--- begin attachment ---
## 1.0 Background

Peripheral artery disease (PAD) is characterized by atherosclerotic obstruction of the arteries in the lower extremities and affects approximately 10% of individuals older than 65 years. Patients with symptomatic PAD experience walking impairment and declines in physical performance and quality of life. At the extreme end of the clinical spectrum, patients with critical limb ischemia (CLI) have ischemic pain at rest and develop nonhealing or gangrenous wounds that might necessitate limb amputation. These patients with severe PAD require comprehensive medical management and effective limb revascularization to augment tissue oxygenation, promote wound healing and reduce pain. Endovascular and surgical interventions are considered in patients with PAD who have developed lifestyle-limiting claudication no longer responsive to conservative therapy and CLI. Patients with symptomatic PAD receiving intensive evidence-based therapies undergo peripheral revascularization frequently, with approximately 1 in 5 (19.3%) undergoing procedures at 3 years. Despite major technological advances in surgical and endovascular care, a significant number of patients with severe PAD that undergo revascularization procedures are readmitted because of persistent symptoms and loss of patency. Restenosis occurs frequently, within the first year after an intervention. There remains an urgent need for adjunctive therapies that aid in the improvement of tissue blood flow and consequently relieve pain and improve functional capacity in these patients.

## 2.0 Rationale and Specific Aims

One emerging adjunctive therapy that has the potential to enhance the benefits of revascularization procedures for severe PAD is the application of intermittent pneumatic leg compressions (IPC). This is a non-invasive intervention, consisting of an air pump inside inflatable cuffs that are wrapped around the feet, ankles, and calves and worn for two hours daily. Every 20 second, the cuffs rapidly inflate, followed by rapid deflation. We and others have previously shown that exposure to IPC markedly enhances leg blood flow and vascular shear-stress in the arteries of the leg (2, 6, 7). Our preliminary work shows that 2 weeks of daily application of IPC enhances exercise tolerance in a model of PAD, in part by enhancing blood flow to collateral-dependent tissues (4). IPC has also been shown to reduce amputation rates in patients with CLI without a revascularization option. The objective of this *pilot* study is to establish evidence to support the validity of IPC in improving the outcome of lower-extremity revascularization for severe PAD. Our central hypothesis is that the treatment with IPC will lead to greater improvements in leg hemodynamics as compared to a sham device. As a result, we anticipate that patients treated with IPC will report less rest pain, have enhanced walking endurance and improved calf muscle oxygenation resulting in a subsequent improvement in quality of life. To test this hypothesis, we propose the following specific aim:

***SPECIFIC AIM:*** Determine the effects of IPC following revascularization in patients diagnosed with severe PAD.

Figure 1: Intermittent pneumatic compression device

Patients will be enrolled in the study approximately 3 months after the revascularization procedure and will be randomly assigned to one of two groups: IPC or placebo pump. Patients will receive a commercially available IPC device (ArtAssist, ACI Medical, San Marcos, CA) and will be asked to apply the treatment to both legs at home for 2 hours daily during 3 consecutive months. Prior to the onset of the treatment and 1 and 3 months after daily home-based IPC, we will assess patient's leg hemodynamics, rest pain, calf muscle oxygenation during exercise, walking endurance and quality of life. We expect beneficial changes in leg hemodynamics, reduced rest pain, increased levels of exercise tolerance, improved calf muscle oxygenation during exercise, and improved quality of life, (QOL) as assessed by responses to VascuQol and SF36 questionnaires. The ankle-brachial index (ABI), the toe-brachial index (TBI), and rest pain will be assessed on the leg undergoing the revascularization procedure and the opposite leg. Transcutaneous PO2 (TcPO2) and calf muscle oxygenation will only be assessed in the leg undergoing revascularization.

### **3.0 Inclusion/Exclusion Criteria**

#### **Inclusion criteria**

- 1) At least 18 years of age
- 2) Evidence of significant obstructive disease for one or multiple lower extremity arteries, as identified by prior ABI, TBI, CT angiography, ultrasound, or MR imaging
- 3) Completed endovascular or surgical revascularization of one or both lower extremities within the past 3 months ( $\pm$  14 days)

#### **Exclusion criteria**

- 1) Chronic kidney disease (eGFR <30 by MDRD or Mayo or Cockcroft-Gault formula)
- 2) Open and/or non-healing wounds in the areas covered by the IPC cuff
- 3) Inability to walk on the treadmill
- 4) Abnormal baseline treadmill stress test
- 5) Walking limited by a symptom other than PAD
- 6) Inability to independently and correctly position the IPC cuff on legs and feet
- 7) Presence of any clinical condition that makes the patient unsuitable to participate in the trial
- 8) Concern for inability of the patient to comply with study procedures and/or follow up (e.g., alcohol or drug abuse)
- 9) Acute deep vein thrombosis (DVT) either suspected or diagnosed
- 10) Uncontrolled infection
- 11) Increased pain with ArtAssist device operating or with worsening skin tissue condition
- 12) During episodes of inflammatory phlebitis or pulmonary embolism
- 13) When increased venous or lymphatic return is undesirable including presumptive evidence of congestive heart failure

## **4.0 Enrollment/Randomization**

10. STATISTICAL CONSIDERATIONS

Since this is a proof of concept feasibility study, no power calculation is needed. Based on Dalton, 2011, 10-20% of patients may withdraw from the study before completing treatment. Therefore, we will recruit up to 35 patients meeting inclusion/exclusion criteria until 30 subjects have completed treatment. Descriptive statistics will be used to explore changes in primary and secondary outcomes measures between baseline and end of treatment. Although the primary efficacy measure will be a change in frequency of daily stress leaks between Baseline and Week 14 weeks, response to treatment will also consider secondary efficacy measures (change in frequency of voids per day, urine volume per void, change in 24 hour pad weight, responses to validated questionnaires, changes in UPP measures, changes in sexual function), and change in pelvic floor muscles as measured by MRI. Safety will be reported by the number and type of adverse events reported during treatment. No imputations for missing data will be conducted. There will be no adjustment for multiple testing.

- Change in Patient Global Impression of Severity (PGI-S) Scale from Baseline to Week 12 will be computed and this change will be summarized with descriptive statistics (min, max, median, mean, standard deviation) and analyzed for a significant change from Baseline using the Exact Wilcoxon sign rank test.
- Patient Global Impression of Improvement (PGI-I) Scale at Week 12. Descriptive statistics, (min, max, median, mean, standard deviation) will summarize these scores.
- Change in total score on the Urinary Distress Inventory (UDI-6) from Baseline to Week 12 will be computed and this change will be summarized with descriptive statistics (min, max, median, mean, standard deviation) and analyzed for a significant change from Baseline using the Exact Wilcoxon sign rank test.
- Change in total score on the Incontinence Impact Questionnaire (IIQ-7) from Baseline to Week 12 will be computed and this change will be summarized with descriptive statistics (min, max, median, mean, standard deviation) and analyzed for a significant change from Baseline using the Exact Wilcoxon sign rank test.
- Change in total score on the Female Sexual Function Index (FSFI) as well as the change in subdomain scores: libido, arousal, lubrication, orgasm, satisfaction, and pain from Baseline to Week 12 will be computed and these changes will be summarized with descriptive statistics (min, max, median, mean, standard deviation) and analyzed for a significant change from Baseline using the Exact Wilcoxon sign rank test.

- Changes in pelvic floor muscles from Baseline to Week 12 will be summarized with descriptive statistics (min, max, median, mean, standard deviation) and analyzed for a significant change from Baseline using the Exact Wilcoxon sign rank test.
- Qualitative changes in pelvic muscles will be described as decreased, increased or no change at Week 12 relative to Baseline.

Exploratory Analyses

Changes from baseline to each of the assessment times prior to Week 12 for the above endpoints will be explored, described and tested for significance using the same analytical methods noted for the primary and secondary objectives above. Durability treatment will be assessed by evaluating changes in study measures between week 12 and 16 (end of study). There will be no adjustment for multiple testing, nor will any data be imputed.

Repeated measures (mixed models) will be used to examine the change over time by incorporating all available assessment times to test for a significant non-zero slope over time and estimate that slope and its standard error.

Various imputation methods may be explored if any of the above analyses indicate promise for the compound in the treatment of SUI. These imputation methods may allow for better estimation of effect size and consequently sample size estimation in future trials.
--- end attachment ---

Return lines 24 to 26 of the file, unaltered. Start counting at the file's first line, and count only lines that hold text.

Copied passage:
- 11) Increased pain with ArtAssist device operating or with worsening skin tissue condition
- 12) During episodes of inflammatory phlebitis or pulmonary embolism
- 13) When increased venous or lymphatic return is undesirable including presumptive evidence of congestive heart failure